Trinidad Day 5

Tonight we went to Grande Rivière, the beach where Margaret nested. It is a two-hour drive up the winding Toco Main Road from Matura. It took us a little longer on the way there. We were running low on diesel for Scott’s truck. They had run out of fuel at the gas station up at Toco, so we had to start our trip by going in the opposite direction—half an hour down to Valencia and then back again.

We were excited to go and meet the team that found Margaret and to see Margaret’s beach. “The turtles love Grande Rivière!” one of the beach monitoring team called out to me. Indeed. Sometimes there are a hundred leatherbacks at a time. A hundred at a time.

The beach is only about a kilometre long. This means the density of animals is incredible—turtles nesting on top of each other’s nests, digging up each other’s eggs—turtles trying to climb over each other—turtles everywhere. There are resorts and homes that are close to the beach at Grande Rivière, too. I watched one leatherback crawl under a child’s swing and into someone’s backyard to nest!

But the most incredible thing we saw was this:

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Look carefully just to the right of the turtle’s flipper. You can see the bottom of the sword. Then follow straight up to see where the shaft comes out. There are barnacles clinging to the top, which can make it hard to find in the photograph at first.

 

It is a leatherback nesting with the sword from a billfish slammed straight through its body.

It would have been something to see—the fish—likely a swordfish or marlin—slashing its sword through the water to stun the smaller prey fish around it, then somehow, mistakenly, driving that sword (with clearly incredible force) through the leatherback. And then the fish becoming stuck in the turtle. So stuck that its sword broke off.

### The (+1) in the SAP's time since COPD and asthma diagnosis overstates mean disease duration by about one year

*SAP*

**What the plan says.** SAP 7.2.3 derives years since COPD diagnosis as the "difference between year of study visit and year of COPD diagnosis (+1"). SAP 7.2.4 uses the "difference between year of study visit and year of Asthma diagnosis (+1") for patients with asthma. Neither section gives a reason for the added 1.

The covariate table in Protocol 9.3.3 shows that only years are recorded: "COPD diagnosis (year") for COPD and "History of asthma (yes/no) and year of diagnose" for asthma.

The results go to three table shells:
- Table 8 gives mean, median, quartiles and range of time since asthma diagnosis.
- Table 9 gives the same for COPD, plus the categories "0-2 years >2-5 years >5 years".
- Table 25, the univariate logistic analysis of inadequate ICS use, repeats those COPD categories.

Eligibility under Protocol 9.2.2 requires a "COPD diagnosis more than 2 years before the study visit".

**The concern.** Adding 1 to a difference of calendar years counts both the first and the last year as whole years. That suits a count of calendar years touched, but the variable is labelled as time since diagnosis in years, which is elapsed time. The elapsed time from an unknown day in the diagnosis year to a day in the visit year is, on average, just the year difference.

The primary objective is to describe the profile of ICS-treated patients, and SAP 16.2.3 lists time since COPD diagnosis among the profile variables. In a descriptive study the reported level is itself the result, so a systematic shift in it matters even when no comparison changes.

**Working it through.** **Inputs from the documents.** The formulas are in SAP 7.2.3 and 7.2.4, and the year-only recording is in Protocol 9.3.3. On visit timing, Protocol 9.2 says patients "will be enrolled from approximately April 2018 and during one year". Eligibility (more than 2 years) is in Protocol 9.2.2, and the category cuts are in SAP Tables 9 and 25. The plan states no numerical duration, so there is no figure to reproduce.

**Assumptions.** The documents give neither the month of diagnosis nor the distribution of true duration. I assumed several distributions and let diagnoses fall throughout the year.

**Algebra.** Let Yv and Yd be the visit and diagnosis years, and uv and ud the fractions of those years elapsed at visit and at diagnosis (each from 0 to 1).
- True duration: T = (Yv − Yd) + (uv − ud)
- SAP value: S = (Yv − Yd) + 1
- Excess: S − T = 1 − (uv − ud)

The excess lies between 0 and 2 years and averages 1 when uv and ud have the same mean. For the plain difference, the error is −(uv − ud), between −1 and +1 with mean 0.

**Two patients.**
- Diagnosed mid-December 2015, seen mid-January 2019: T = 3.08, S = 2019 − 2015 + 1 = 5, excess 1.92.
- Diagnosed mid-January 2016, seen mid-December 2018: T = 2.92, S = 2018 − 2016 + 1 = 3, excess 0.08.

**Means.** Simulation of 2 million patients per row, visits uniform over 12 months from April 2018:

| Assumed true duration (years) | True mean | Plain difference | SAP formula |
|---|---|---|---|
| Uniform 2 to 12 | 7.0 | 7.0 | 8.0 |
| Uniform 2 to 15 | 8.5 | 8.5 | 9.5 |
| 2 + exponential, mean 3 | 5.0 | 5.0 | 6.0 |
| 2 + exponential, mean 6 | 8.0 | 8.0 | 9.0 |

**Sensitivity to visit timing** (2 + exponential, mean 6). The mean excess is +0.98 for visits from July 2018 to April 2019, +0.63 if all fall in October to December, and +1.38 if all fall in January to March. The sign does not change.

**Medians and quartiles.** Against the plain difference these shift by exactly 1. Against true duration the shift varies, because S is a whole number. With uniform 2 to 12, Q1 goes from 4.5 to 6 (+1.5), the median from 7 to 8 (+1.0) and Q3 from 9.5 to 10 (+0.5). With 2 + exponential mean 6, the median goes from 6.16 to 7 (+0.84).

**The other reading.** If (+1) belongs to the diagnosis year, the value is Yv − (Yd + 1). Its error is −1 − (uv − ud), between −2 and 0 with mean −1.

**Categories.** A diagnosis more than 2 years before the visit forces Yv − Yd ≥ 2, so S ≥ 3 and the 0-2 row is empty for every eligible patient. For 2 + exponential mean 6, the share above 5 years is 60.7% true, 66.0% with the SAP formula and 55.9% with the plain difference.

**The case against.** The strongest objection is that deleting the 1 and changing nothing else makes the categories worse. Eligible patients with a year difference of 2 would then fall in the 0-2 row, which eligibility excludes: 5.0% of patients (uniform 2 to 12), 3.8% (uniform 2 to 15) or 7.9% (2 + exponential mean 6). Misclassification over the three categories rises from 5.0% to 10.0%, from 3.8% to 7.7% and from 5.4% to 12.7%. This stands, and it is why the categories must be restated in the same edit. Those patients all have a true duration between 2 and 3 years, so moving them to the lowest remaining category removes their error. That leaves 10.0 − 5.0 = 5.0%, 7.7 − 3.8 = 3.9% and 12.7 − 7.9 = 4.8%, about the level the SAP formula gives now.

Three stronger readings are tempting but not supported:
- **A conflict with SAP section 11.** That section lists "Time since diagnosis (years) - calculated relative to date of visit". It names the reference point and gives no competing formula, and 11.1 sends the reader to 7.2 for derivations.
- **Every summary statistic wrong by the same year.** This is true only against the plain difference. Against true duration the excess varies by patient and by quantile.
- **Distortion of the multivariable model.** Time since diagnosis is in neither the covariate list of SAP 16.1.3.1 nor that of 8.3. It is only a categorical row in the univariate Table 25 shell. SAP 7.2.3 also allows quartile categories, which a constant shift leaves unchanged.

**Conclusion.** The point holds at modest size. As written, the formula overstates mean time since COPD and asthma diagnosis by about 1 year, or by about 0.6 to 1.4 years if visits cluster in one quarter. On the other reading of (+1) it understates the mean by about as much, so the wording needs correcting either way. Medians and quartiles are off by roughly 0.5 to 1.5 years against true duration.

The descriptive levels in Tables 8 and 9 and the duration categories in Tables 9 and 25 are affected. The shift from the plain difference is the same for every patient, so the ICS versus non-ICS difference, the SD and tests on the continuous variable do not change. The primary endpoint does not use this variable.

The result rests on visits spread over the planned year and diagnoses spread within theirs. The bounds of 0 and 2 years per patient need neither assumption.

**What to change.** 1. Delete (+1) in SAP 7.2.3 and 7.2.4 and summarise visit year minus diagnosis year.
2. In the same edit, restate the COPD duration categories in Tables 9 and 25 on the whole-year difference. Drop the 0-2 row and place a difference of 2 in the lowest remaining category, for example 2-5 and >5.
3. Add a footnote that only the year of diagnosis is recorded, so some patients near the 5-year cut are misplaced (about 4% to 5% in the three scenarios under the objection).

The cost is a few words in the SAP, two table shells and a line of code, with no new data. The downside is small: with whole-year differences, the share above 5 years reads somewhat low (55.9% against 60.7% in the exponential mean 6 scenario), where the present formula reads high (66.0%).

Wow.

And the leatherback turtle survived. (The fish likely did not.) Not only did she survive, but here she was, nesting.

“We’re going to take that right out,” said Scott cheerfully, as Devan, Mike and I stood, shocked, by the turtle. “I’ve seen this once before.” Scott promptly dug his Leatherman tool from his backpack, clamped onto the sword, and heaved upward. The sword came out. There was almost no blood—just a nasty smell. The leatherback’s body had encased the sword in a kind of sleeve. Sealed it off. We could look deep into the tunnel it left behind.

“That should close right up,” said Scott. “I’m going to bleach this. We’ll send it out to some billfish folks and figure out what kind of sword it is.”

This is Scott holding the sword just after he's taken it out.

This is Scott holding the sword just after he’s taken it out.

The sword rattled around in the back of the truck on the way home. (It was way too stinky to have in the cab with us. As we made the sharp turns back down the road, it nudged up along Devan’s backpack in the truck bed. He had to wash his bag three times to get the smell out.)

This is a photograph of Nivon, one of the Nature Seekers, sitting out front at Suzan’s Guest House back in Matura. Scott had the sword soaking in a bleach solution all day. Nivon held the cleaned sword and turned it over and over in his hands while Scott told him the story. “These leatherbacks are amazing creatures,” he said—first in wonder—and then in triumph. “Amazing creatures!”

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3 thoughts on “Trinidad Day 5

  1. Fascinating story. If you and the team have time and would like to come down to the University of the West Indies Zoology Museum in St. Augustine then please get in touch. I’ll be around either Sunday lunchtime or Thursday or Friday next week. I am currently processing a leatherback carapace for display in the museum as well as preparing the bones. This came from a male turtle which washed up dead at Maracas Beach a few months ago.

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